May 24, 2014

How much is that 狗 in the Window

Most of you have heard me say that employment is the catalyst for economic growth.  It provides revenue to the government in the form of taxes.  Corporations benefit from improved public consumption of goods and services, which also increases output.  It also benefits individuals by giving them the confidence to consume all those goods and services. However, unemployment can hinder the economic landscape.  Everything from crime rates to divorce rates display changes in employment. Both the individuals who have a stable employment situation as well as those who have a less stable employment situation affect the most important driver of our economy in the last 100 years: consumption.

The near tidal wave of coverage that is afforded to the worldwide race to bring the next technological disruptor has revealed many interesting possibilities for consumers. But the challenge that fact presents to companies often overlooks the casual belief that the US consumer is the ultimate prize. But are they? After being in business since 2000 and traded on the US stock exchanges since 2005 Mr. Yangon Li, the 45 year old founder and head of Baidu Inc. (BIDU) the Chinese search firm that competes with Google was asked what his plans were for competing for the attention of the US consumer. His response was that there were no plans other than continuing the expansion underway in China. Given that the Chinese population is over four times the size of the US, with India not far behind, his response makes a lot of sense to me. And with this week's IPO (Initial Public Offering) of the company JD.com (JD) an internet based e-commerce business with a profile similar to Amazon (AMZN) and the Chinese shopping search giant Alibaba, whose IPO is expected in the summer, both have articulated the same strategies.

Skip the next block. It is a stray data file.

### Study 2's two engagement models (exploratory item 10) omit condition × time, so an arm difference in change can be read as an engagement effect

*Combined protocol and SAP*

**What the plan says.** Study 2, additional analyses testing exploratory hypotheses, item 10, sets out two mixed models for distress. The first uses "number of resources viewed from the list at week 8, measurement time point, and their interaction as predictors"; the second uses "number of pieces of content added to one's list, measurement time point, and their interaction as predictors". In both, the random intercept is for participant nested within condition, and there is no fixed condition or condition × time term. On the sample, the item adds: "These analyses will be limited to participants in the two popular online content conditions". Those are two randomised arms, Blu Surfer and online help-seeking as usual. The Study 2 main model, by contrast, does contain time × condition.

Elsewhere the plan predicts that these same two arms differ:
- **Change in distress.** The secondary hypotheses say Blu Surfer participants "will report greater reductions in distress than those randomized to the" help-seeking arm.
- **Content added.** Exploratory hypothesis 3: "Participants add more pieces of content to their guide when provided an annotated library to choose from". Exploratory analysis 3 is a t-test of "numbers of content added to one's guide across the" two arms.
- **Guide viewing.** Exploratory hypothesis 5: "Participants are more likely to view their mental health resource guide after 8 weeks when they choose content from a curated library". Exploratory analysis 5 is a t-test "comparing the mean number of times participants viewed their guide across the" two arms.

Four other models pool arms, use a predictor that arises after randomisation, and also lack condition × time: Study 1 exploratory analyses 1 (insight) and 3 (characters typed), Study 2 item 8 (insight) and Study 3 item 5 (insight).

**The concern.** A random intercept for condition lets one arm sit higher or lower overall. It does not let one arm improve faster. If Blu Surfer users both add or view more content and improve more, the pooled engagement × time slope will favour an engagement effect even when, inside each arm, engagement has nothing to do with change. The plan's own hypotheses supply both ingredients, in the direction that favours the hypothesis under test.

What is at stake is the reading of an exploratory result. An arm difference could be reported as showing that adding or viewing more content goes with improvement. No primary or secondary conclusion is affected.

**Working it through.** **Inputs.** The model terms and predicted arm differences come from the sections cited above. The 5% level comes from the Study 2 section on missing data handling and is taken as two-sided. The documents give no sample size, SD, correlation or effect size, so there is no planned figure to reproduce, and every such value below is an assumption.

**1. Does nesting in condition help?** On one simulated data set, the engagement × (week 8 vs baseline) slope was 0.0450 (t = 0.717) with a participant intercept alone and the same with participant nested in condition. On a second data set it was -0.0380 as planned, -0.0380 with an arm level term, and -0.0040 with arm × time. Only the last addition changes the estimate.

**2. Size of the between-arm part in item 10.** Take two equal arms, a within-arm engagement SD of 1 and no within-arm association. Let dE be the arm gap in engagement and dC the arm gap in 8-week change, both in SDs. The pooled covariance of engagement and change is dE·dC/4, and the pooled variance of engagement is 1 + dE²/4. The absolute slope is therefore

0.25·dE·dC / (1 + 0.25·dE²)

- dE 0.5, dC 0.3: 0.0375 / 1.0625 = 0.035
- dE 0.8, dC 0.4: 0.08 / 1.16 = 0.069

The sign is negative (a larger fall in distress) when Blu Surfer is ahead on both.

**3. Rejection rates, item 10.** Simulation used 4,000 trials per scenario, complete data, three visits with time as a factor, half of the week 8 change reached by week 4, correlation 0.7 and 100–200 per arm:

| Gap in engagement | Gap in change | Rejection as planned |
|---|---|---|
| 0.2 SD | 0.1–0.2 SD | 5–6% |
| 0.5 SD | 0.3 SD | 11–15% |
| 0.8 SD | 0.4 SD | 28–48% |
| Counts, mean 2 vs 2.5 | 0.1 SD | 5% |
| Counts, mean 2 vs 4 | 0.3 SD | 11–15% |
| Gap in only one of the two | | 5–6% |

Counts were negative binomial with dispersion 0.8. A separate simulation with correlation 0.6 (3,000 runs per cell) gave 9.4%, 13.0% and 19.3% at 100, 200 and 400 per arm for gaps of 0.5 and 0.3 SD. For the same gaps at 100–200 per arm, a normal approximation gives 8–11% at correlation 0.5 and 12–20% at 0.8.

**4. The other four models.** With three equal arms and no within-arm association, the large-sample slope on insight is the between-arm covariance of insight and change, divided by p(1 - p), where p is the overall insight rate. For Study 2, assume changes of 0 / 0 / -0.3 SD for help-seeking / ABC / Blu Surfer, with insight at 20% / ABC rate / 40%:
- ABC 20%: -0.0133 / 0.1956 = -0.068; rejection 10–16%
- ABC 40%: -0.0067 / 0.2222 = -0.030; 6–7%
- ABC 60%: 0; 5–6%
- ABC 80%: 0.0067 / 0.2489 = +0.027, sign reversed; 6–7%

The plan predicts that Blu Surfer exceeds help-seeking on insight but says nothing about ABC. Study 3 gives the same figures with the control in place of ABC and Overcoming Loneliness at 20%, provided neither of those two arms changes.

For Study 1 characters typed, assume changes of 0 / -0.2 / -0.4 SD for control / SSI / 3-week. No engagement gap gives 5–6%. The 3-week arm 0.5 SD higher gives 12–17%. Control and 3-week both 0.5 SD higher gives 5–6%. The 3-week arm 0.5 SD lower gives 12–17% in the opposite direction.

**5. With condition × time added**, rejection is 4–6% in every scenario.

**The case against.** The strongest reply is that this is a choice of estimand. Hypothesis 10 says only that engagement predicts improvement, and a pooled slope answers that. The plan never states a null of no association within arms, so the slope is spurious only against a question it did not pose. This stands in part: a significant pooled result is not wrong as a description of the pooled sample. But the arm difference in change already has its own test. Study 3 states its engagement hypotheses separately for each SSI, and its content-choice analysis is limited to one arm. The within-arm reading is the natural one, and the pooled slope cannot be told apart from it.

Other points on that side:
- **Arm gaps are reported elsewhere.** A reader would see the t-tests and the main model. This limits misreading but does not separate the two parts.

So many of the companies we own are generating revenues that are dispersed to the benefit of countries that have strong economies and while our markets reflect that growth in aggregate performance the focus is instead on where are the profits from sales are going. Yes a lot has been in the news profiling the attempted purchase of AstraZeneca (AZN) by Pfizer (PFE) as a means of ducking their tax obligations on overseas revenues, but you don't have to follow the money very far to see the consumer centric firms holding their own mountains of cash abroad. Apple (APPL), Google (GOOG), Microsoft (MSFT) and even Starbuck (SBUX) are all are generating revenue with the same global philosophy in mind, namely it's not the US consumer that is the prize of the 21st century, but the foreign consumer.

Now I'm not going to get dirty messing in the mud fight over how to get that money repatriated, my point is that while the US has the benefit of being a stable and industrious country, we have to try harder in the future as I believe whether we like it or not the baton has been passed to where the domestic growth is clearer in the once emerging, now rapidly developing countries around the world. The good news is the world has never been easier to invest in and that's what I aim to do.